The Beginning of Invisalign


By Sara Vivas, Staff Writer

My teeth are pretty crooked. After eight years of putting a clarinet in my mouth, my front teeth stick out. I’ve gotten used to it, but now that I’m about to go to college, my parents and I decided that it was probably time to get braces.

I was very sure that I would never EVER get metal braces. I didn’t think I could handle the tightening every few months, the pain of teeth moving, or the metal cutting the inside of my cheek. So we checked around and found Invisalign. The plastic retainer-like trays looked less painful as well as less obvious.

We found the least expensive dentist (who actually wasn’t our regular one; that’s going to be a little awkward) to find out if I was a candidate. She did a quick check and declared me the perfect candidate. So, we scheduled my next appointment and left.

I was pretty excited to finally straighten my teeth after years of being self conscious about my smile. However, I was a little concerned about not being able to eat whenever I wanted. I would have to take the trays out every time I wanted to eat, but I love to snack throughout the day. I figured I’d just have to see what happened when I got them.

Fast forward a week or two, and we get a call from the dentist saying that the trays were finished and ready to be put in. They need to add temporary anchors to my teeth before I could put in the trays and be on my way. (This was pretty hard because at that point, I had bronchitis, so I was trying really hard not to cough. But that’s a different story.)

After they cemented the anchors to my teeth, my dentist had to give me a long lecture about what not to do with the Invisalign: don’t put it down on the restaurant table, don’t let other people try them on, don’t drop them in the toilet, etc. After her speech, she made sure that I knew how to put them in and take them out. I left the office, ready to fix my smile.

When my mom and I got in the car, I tried to describe what it was like, having a covering on my teeth. As I was talking, my mom couldn’t stop laughing. Apparently, I had a pretty bad lisp and was struggling to say certain words (feel, sandwich, etc.). After she said that, I noticed that I was forming words in a different way than I had before. When I realized how ridiculous I sounded, I was not excited about coming to school and doing an English presentation. Luckily, I didn’t have to until I had gotten used to them.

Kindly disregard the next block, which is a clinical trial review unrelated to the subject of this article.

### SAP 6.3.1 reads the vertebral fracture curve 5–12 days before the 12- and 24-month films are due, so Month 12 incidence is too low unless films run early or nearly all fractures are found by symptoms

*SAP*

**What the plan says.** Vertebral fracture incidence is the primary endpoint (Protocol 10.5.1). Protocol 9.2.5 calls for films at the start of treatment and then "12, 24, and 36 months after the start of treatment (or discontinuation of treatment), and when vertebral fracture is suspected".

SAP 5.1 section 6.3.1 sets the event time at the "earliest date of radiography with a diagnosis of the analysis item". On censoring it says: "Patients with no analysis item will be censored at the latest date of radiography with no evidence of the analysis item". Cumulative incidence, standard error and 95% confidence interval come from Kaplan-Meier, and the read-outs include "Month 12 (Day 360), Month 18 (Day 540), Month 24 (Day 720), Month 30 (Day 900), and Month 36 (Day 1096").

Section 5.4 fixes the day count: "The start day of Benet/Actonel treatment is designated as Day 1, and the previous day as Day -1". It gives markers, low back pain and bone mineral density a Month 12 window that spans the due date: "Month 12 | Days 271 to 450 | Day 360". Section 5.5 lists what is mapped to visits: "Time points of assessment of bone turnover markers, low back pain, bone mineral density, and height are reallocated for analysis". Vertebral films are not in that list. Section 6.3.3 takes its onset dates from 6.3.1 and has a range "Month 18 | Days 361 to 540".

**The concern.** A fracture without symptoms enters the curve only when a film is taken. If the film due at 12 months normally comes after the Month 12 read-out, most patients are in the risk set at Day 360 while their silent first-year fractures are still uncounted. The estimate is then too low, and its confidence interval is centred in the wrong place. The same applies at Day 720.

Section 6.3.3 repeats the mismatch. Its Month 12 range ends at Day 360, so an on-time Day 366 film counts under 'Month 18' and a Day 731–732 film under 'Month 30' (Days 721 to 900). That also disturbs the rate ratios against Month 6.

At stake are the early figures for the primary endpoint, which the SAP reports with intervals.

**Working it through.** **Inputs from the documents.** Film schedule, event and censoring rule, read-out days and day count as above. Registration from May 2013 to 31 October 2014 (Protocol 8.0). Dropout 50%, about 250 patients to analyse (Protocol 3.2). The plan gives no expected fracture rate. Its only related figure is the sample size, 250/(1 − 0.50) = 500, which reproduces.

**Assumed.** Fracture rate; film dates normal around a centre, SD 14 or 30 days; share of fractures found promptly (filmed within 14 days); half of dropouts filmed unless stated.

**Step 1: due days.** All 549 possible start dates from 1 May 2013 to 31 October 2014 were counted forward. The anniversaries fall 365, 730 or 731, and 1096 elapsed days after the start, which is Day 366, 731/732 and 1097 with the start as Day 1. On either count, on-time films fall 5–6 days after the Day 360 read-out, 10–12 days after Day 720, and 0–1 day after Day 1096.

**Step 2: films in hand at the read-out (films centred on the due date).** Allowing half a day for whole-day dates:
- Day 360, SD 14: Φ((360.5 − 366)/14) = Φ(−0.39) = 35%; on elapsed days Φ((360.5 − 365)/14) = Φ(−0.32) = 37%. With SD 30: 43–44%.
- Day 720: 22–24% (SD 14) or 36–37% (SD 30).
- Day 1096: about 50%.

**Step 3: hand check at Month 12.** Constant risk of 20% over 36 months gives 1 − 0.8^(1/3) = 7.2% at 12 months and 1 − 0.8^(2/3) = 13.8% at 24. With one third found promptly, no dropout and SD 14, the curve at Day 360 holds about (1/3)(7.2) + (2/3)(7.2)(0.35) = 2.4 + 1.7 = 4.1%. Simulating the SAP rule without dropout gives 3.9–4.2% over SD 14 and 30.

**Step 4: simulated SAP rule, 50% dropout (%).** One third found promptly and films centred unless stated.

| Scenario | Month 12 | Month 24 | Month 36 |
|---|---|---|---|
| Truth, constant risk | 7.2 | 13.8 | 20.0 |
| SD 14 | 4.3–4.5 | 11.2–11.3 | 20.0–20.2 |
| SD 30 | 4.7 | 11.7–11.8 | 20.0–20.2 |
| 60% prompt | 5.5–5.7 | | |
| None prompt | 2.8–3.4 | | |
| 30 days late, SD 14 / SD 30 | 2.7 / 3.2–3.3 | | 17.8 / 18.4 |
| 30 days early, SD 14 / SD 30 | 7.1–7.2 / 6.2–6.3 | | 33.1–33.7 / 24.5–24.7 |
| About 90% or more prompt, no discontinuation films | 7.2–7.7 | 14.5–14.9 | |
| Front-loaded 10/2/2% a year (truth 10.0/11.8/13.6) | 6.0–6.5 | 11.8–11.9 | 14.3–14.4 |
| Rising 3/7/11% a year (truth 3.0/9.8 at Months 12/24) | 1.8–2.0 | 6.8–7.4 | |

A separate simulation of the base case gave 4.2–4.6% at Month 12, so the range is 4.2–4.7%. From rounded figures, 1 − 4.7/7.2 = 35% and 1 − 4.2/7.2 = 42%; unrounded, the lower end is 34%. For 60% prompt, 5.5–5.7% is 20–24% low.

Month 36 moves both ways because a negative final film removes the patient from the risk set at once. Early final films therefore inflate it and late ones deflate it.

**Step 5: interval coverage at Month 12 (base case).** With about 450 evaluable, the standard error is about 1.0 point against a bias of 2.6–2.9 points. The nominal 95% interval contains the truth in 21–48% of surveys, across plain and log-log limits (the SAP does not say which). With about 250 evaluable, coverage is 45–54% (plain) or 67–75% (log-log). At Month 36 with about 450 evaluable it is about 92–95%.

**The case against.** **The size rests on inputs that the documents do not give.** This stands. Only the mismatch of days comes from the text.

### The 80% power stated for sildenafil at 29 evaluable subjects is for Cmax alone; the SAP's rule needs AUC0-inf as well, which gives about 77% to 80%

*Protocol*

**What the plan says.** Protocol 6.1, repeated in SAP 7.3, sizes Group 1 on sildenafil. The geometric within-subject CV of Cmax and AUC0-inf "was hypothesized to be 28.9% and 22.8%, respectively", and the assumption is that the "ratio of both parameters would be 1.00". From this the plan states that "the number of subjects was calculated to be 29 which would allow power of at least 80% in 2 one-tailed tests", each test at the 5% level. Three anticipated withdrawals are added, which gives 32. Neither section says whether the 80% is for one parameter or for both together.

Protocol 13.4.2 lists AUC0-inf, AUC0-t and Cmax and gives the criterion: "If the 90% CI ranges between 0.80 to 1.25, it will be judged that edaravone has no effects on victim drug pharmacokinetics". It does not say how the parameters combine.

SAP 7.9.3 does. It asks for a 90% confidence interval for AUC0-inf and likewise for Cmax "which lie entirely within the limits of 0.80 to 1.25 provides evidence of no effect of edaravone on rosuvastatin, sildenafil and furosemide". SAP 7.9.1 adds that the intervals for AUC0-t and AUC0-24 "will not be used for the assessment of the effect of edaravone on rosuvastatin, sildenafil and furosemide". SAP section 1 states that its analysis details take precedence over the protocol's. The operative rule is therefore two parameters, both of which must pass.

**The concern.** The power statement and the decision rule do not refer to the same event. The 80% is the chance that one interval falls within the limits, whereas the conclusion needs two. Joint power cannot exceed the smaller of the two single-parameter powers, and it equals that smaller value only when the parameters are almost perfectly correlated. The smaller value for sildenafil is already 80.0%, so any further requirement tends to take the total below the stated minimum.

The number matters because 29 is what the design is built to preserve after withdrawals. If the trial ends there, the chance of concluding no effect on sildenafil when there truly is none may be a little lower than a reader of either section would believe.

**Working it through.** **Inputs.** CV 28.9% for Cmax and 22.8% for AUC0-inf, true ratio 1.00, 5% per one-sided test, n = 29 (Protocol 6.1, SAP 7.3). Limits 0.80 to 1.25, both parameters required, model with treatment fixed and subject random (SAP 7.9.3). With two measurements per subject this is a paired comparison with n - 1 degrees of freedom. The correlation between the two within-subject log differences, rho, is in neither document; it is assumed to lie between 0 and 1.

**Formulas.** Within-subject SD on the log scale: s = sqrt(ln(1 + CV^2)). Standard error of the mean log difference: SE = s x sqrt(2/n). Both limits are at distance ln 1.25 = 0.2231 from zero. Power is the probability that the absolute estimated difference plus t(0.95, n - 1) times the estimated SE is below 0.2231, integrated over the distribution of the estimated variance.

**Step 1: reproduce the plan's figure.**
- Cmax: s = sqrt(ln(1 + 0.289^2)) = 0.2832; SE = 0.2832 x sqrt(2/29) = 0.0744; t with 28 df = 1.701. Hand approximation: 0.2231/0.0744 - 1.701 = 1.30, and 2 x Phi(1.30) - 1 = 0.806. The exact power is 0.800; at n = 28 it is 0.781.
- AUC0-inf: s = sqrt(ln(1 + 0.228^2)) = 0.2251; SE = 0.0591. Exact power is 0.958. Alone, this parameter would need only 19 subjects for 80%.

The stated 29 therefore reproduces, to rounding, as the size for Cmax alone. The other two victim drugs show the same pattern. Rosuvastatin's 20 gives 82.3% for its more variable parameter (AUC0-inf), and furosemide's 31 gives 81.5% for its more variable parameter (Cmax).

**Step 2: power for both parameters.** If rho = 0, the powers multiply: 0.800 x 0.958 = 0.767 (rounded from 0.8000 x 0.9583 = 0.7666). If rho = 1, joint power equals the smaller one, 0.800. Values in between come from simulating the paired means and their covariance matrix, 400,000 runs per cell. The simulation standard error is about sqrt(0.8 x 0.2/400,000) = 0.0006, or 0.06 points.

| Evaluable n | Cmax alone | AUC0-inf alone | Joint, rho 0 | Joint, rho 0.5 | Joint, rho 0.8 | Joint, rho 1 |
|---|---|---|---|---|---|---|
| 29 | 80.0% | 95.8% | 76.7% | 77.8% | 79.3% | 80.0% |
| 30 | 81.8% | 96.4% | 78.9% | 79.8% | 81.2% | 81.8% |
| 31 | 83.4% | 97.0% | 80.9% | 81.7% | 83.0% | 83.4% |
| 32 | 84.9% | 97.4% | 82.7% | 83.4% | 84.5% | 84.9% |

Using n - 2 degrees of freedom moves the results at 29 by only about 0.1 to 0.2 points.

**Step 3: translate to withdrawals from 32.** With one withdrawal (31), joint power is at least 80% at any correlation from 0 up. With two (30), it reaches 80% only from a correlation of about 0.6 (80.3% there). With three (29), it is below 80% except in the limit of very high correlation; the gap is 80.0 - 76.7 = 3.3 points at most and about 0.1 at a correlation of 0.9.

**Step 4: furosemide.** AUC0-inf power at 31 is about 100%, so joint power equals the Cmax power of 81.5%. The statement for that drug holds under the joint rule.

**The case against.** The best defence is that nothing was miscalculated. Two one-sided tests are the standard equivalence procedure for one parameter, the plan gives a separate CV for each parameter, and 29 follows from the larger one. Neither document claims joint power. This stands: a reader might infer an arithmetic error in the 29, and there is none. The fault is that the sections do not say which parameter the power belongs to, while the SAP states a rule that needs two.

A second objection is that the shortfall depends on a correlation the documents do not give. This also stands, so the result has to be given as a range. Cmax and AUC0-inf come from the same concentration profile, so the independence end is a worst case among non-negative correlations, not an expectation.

After having them in for a day, I discovered the two hardest things about having Invisalign: playing my instruments and not eating. When I tried to play my trumpet and clarinet, I could feel the rough edges cutting into my mouth, and I didn’t sound very good. As far as eating goes, I had to train myself to eat only at meal times. This meant that I had to eat a big breakfast, wash the trays, and brush my teeth all before I left in the morning. Usually I would brush my teeth, leave, and eat breakfast in the car.

When lunch came around, I had to go to the restroom to take the trays out (it’s pretty gross to just take them out at the lunch table), eat a large lunch, rinse my mouth, go brush my teeth, and then put them back in. This was all sounding like a lot of work, and I really don’t like anything that limits my eating habits. When I did eat, it felt like all my teeth were loose, so for the first few days, I could only eat applesauce and bread, the only things that didn’t cause me pain.

After a week of having Invisalign, I got used to playing my instruments and talking without people noticing that I had them in. I still haven’t gotten acclimated to my new meal routine; I still struggle to eat enough at a meal to last me the five hours to the next meal, and I have to exercise serious restraint when it comes to snacking. I just have to keep reminding myself that after these next eight months of torture, I will have teeth that are straight and a smile that glows.